In this article, I’ll show you how to start a new PlatformIO project, configure it, add some simple C++ code that calls on the Arduino framework, compile it, and upload it to your ESP32 dev board.
Create a new project
Start Code, and click on the PlatformIO icon to show the PIO Home tab (1).
This will bring up the PlatformIO tab (“PIO Home”). To get started with a new project, click the “New Project” button (2).
Let’s give our project a name, something that describes what we're about to do. Let’s call it "ESP32 IoT gadget" (1).
For the board, select “Espressif ESP32 Dev Module” (2).
For the framework, select “Arduino” (3).
Click on “Finish” to create the new project (4).
In the “Explorer” area you will be able to see the project directory with various files and subdirectories.
Let’s edit the platformio.ini file first. This file contains the project configuration. Double click to open it.
Configure the project in platformio.ini
So let's have a look in the platformio.ini file, and double click on it as well.
By default, this file contains the basic configuration of the project. These are the values that you set in the project wizard in the previous step.
These values, for the platform, board, and framework, are bundled under the “esp32dev” target environment (“env:esp32dev”).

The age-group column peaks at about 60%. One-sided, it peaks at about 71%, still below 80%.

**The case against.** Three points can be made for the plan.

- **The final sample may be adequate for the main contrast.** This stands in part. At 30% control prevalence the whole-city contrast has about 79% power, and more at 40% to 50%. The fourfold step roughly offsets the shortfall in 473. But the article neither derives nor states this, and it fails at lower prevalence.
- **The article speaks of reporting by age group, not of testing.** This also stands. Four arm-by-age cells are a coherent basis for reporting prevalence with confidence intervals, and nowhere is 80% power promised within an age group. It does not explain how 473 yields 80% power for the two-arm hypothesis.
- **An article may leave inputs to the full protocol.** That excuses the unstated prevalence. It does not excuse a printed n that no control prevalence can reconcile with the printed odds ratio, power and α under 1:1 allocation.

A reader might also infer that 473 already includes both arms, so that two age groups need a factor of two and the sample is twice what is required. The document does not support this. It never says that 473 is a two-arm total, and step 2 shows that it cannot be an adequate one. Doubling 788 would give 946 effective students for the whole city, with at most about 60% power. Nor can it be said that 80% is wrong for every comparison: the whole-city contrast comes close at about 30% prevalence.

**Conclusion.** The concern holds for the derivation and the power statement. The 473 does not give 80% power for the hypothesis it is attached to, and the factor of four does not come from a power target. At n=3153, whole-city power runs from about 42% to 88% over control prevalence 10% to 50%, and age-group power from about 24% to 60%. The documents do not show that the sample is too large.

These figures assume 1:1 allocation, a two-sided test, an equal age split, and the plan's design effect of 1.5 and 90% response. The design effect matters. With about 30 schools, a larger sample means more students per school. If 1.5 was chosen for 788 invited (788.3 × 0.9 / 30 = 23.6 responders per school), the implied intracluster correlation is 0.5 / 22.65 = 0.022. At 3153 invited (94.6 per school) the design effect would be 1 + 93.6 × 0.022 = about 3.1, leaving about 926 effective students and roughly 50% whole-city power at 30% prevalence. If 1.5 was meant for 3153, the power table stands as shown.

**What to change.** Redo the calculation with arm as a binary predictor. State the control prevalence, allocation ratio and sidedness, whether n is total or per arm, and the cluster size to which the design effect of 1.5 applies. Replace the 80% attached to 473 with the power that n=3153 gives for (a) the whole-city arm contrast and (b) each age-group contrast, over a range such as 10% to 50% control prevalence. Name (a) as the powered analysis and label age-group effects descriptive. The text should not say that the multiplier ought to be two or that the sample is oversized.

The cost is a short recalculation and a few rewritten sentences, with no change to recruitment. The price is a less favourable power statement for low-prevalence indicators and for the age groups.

You are free to customize the name and configuration of your target environment. You can also create multiple target environments.
For example, let's say that you have a project that targets two ESP32 modules. One is the receiver, and the other is the transmitter. You can create two targets:
Target one is named “env:esp32dev_TX”
Target two is named “env:esp32dev_RX”
Each target can have its own, independent set of configurations, and dependencies. You can also mix different kinds of targets. For example, your project might consist of an Arduino Uno and an ESP32.
While in this project we will be working with a single target, this is a very powerful feature, worth mentioning here.
For this first iteration of the project, I'd like it to be able to take readings from the BME280 sensor and print those readings in the Serial monitor.
To do this, I must configure a serial port, and I also need to configure a couple of dependent libraries.
In platformio.ini we specify library dependencies for a project using the “lib_deps” keyword.
We can list the dependent libraries in platformio.ini, and with this information, PlatformIO will go out on to its known repositories on the Internet, download those libraries, and integrate them to the project.
They will be stored inside the same directory as the rest of my project code.
Apart from the libraries, we can also specify, the configuration for our Serial monitor port. This includes the port and communications speed.
Use “monitor_port” for the port and “monitor_speed” for the speed.
Here’s what platformio.ini looks like now:
Here is the code in platformio.ini.
If you're using Windows this would be a COM4 port or COM5 depending on your device.
There's a lot more you can configure in platformio.ini.
f you're curious to learn more about these configuration options, then go to docs.platformio.org and then click on the platformio.ini section, and see what else is available.
Save platformio.ini and let’s continue with main.cpp.
Add code in main.cpp